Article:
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Woman charged with leaving child in a vehicle

Parents, caregivers advised to never leave child alone in car

Police were called to the Walmart in Comstock Park on Saturday, May 21, at 6:18 p.m., on a report of a child left in a vehicle.

Kent County Deputy Ysquierdo arrived on scene and found a 2-year-old girl in the back of a running car. He was unable to awaken her, and it appeared she had a red face and was sweaty. When he forced his way into the car, the child began to wake up. She was transferred to Helen DeVos Children’s Hospital with signs of heat exhaustion, but is expected make a full recovery.

The child’s grandmother, Karol Anne Fitzgerald, 71, of Stanton, was found shopping in Walmart. On May 25, the Kent County Prosecutor’s office charged Fitzgerald with one count of leaving a child in an unattended vehicle, which is a 93 days misdemeanor. On May 26, she was arrested and released on a $500 surety bond.

A referral was made to Child Protective Services.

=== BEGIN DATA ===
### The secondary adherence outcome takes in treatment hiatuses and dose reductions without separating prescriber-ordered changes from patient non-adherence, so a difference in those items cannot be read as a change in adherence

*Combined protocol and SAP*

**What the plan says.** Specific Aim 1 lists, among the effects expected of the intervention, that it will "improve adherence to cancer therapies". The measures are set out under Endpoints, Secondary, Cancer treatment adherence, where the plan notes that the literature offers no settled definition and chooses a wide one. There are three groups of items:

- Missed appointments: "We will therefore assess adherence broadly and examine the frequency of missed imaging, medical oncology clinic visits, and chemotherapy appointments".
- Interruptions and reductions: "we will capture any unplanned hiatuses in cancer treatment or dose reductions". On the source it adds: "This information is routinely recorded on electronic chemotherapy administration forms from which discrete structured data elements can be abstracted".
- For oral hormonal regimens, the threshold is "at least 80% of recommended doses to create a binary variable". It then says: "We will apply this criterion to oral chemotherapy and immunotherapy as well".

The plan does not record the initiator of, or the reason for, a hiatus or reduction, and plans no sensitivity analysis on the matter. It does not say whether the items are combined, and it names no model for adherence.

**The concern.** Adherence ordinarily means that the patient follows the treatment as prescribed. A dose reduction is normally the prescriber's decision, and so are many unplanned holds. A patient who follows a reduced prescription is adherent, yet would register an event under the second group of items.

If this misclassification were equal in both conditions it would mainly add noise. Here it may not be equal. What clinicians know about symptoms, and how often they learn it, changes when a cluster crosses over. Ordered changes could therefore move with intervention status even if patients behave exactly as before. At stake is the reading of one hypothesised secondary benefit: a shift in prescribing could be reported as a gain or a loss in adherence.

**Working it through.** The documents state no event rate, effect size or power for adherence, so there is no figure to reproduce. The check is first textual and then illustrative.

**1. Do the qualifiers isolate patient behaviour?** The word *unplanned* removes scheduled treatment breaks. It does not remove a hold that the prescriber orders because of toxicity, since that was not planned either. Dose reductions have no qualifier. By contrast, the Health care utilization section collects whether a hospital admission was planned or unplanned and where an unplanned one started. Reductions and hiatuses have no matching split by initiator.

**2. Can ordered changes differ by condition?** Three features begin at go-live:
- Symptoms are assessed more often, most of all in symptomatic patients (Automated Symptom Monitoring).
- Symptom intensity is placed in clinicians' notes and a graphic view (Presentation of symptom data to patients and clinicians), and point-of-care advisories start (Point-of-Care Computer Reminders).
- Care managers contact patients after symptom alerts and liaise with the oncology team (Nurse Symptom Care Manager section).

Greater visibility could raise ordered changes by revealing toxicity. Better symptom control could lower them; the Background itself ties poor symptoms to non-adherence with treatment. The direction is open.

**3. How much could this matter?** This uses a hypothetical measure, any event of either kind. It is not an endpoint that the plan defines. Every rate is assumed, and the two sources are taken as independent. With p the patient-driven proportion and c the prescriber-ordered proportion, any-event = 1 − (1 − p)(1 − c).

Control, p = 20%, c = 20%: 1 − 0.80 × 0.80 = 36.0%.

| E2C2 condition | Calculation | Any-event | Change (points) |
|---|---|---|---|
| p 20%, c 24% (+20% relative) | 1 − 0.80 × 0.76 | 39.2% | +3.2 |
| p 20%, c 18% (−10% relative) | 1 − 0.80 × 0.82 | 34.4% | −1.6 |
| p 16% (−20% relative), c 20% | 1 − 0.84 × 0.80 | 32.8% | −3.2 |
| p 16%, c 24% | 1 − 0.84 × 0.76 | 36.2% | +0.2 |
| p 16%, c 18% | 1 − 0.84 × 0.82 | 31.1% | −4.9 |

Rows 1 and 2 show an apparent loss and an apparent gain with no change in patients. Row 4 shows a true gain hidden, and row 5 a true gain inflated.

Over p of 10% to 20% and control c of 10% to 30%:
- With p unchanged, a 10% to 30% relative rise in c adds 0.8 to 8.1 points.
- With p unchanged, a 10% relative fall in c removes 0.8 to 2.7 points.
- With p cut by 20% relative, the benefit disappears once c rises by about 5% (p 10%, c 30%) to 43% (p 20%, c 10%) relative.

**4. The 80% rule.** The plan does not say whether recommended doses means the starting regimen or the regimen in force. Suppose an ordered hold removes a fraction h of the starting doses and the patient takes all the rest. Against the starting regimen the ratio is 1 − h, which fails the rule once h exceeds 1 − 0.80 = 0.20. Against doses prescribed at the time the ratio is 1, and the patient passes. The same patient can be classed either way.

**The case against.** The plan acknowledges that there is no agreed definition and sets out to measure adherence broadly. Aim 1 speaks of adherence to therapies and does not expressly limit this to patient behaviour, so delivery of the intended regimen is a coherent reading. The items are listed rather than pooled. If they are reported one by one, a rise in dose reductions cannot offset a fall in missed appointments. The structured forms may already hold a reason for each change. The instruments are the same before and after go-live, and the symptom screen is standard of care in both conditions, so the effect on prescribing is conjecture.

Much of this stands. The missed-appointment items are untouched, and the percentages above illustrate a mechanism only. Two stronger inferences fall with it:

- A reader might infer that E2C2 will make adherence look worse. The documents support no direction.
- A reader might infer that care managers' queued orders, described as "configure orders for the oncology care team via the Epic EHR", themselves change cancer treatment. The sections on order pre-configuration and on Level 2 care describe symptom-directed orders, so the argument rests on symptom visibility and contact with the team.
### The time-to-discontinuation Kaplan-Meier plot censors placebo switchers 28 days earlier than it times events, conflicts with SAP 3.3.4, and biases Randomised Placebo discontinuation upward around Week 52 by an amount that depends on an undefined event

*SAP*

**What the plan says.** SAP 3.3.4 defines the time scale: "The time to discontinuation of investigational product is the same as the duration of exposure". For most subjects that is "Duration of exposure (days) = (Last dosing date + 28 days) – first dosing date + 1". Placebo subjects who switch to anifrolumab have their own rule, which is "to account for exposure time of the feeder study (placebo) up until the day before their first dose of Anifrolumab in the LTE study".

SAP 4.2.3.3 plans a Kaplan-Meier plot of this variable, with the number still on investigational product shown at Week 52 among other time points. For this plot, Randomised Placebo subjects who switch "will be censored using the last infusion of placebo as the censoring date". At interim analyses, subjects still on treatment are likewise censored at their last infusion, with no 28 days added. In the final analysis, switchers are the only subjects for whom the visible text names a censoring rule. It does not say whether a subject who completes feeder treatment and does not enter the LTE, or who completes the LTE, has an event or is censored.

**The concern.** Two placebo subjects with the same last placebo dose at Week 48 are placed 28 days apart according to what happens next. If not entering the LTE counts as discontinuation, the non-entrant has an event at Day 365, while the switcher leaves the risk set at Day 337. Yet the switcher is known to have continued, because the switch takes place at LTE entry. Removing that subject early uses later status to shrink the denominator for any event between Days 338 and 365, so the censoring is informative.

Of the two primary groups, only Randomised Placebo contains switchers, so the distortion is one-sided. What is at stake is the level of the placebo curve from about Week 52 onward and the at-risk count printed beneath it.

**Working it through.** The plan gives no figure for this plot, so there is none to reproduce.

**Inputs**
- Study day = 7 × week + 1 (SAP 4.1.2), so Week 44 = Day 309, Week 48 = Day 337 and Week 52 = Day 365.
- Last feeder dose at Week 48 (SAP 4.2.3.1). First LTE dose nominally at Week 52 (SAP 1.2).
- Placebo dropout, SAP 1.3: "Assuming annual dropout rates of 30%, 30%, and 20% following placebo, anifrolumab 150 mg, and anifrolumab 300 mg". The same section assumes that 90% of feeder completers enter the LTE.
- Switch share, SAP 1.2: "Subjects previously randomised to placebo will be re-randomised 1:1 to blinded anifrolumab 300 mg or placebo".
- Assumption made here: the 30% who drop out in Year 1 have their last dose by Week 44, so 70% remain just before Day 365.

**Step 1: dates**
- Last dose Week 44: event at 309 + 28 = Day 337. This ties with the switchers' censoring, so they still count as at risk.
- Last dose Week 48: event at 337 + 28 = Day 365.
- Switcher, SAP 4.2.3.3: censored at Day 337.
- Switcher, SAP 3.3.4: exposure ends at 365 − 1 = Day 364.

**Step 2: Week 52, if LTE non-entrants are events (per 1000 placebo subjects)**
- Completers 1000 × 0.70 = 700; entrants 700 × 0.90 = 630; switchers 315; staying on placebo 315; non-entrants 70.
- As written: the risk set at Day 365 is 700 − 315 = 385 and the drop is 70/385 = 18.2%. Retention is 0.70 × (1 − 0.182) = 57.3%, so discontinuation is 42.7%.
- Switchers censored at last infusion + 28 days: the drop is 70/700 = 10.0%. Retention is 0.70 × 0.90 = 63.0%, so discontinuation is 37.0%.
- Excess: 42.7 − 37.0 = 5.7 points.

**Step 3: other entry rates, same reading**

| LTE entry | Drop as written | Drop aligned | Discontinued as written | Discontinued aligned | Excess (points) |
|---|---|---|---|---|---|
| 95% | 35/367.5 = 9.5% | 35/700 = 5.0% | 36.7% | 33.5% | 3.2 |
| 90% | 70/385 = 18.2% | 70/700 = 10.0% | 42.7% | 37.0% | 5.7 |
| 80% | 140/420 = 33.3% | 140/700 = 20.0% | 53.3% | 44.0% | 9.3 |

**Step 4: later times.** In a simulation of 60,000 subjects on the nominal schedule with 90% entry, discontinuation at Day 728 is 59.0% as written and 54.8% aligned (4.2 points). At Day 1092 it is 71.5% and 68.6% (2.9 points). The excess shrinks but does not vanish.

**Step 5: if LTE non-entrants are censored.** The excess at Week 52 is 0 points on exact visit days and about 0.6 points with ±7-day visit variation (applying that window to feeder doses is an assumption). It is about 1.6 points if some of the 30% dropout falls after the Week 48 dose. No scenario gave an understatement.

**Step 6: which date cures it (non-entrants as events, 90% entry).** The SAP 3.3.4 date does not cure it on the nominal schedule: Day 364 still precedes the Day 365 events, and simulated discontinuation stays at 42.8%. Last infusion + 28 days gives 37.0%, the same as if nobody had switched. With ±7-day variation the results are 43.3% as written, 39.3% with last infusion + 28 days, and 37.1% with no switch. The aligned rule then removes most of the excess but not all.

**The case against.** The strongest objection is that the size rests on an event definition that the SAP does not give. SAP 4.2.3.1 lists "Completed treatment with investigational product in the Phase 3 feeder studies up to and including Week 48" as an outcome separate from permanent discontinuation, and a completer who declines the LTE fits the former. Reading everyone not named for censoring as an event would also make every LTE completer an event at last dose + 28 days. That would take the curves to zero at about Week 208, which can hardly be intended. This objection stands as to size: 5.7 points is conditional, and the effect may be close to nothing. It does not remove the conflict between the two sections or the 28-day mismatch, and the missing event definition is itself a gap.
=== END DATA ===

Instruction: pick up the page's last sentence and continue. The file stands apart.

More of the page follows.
This type of scenario happens more often than you might expect, many with tragic outcomes.

According to the Michigan Department of Health and Human Services, as of May 17, six children had already died in the U.S. from suffering heat stroke in a car. On average, 37 deaths a year occur for that reason.

“We know from past experience that fatalities can happen anytime, anywhere, including in moderate temperatures,” said Nick Lyon, director of MDHHS. “We don’t want to see this happen to any family. That’s why we are asking everyone to help protect kids from this very preventable tragedy by never leaving your child alone in a car, not even for a minute.”

It doesn’t have to be the middle of the summer for a child to get overheated. Even with seemingly mild temperatures outside, the temperatures inside a car can rise 20 degrees in as little as 10 minutes. A child’s body heats up three to five times faster than adult’s, making them more susceptible to heat stroke. Temperatures inside a car can easily be double the temperature outside.

MDHHS said we can cut down the number of deaths and near misses by remembering to ACT.

A: Avoid heatstroke-related injury and death by never leaving your child alone in a car, not even for a minute. And make sure to keep your car locked when you’re not in it so kids don’t get in on their own.

C: Create reminders by putting something in the back of your car next to your child such as a briefcase, a purse or a cell phone that is needed at your final destination. This is especially important if you’re not following your normal routine.

T: Take action. If you see or hear a child alone in a car, call 911. Emergency personnel want you to call. They are trained to respond to these situations. One call could save a life.

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